However as with most runaway sexual selection processes, the extremes have dangers of extinction associated with them - through taking the eye off the ball associated with natural selection.

The longer the runaway sexual selection process goes on in an uninhibited manner, the greater the chances that the species will come to a sticky end when predators reenter the environment.

The scale of the problem

In my estimation, the scale of this problem is enormous.

To give one example Spiderman 3 reputedly cost over $500 million dollars to make. Woldwide, audiences paid $900 million dollars to watch it. That's almost a billion dollars wasted on one movie.

At this stage in our development, humans need to concentrate on establishing colonies on other planets, and on technological development - to avoid being assimilated by the first aliens we encounter.

In the short term, that involves feeding and sheltering each other - to take proper advantage of our current human resources, irrigation projects - and other worthy endeavours.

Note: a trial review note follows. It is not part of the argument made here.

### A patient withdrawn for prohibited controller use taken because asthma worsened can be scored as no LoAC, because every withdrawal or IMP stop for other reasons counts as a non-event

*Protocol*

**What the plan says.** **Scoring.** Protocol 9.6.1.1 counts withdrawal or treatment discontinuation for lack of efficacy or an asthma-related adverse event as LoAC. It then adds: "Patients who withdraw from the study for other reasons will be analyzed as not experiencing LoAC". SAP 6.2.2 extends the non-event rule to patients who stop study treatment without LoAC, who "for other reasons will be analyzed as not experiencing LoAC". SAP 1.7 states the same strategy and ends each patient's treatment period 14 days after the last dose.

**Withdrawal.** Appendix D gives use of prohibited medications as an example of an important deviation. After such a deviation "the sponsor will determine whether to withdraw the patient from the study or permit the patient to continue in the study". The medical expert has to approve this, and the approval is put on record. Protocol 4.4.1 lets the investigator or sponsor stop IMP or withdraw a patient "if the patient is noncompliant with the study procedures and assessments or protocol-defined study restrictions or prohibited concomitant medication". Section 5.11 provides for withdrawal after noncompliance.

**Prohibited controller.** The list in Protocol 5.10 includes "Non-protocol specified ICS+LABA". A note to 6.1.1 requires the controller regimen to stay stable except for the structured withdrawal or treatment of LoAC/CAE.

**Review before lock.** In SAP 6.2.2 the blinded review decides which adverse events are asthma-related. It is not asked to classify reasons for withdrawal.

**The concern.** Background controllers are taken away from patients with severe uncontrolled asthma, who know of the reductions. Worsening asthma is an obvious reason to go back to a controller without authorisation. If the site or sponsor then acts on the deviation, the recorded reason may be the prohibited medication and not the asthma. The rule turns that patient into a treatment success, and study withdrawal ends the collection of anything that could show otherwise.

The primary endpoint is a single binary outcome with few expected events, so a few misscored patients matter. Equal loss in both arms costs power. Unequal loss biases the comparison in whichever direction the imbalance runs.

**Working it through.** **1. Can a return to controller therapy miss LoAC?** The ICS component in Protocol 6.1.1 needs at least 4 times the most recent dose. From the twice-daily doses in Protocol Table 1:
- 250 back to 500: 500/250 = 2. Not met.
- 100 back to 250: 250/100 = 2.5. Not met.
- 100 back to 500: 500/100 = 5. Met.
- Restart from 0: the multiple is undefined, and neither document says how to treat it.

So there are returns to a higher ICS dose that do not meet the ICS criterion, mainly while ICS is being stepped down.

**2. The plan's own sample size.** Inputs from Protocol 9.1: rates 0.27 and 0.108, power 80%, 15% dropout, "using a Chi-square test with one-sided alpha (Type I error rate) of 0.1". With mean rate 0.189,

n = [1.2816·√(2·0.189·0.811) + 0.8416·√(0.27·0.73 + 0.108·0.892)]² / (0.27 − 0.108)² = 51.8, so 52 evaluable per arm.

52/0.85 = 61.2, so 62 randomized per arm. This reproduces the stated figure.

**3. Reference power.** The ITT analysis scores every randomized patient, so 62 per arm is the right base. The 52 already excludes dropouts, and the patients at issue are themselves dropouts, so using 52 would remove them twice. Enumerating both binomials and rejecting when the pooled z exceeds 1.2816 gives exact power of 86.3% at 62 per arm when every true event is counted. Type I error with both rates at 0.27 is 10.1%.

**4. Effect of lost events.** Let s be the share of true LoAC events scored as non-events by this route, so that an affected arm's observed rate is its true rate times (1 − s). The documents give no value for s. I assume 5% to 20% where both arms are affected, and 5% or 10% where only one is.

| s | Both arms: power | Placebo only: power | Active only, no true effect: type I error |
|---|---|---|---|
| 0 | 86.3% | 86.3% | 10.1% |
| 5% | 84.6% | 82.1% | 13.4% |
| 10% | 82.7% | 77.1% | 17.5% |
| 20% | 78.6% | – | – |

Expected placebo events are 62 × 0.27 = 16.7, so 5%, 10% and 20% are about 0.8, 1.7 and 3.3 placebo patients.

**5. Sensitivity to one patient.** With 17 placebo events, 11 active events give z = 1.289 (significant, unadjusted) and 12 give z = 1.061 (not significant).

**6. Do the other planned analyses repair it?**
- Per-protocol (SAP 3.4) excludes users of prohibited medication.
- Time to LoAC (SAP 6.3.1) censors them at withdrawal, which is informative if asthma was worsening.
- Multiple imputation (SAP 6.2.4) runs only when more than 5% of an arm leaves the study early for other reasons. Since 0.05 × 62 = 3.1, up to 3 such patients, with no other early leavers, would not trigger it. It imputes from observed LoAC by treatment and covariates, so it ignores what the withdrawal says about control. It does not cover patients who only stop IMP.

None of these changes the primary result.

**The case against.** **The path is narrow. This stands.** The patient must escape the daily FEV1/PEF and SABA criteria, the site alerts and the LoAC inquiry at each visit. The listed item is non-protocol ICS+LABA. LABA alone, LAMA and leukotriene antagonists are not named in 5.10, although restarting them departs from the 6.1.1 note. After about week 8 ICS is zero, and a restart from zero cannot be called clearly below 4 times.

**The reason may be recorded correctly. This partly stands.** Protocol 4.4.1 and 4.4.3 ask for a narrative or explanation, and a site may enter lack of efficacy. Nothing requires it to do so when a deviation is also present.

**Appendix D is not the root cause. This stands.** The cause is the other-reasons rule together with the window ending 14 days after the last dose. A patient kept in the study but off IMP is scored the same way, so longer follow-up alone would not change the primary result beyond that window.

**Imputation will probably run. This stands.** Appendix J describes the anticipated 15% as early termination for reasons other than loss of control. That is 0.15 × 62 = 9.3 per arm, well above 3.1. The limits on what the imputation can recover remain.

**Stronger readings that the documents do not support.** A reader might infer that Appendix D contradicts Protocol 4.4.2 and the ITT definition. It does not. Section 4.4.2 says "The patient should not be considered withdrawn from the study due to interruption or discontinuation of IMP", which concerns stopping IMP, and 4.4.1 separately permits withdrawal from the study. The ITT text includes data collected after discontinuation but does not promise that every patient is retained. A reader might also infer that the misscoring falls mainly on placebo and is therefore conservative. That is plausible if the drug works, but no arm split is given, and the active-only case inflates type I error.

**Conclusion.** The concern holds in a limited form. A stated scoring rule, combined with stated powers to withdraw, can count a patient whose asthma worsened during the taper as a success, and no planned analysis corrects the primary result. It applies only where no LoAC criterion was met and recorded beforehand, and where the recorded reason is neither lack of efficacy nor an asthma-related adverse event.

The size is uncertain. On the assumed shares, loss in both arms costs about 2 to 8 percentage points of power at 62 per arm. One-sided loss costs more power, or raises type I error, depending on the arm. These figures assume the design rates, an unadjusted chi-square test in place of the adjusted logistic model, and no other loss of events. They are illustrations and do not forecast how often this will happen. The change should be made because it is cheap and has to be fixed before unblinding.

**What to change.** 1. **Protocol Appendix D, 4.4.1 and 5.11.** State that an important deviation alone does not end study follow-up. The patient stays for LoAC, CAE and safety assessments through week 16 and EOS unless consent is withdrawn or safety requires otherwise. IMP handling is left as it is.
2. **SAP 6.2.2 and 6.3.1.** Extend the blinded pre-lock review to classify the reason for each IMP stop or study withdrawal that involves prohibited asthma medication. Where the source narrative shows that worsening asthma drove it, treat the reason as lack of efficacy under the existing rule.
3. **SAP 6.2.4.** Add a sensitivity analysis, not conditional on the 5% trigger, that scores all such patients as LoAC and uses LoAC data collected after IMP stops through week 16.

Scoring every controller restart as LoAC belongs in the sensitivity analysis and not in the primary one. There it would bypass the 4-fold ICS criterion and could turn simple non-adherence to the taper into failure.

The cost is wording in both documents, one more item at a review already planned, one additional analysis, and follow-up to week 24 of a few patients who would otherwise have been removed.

Vast expenditures of resources on pornography and games is not just not a high priority. Indeed, it represents a management disaster that may contribute to our premature demise as a species.

Humanity needs to recognise this issue as a problem that needs fixing, and work on fixing it.

Links

Childhood TV and gaming is 'major public health issue'

Laughter, like drugs, tickles brainís reward center

Why Do People Love Horror Movies? They Enjoy Being Scared

Game addiction

Television addiction

Beat Your Television Addiction - 17 ways to escape couch potato syndrome

The secret to soap opera addiction - brain

Online gamers addicted says study

Watching TV harms kidsí academic success

Pirate Party (Wikipedia)

Pirate Party

This is Your Brain on Food


Tim Tyler | Contact | http://timtyler.org/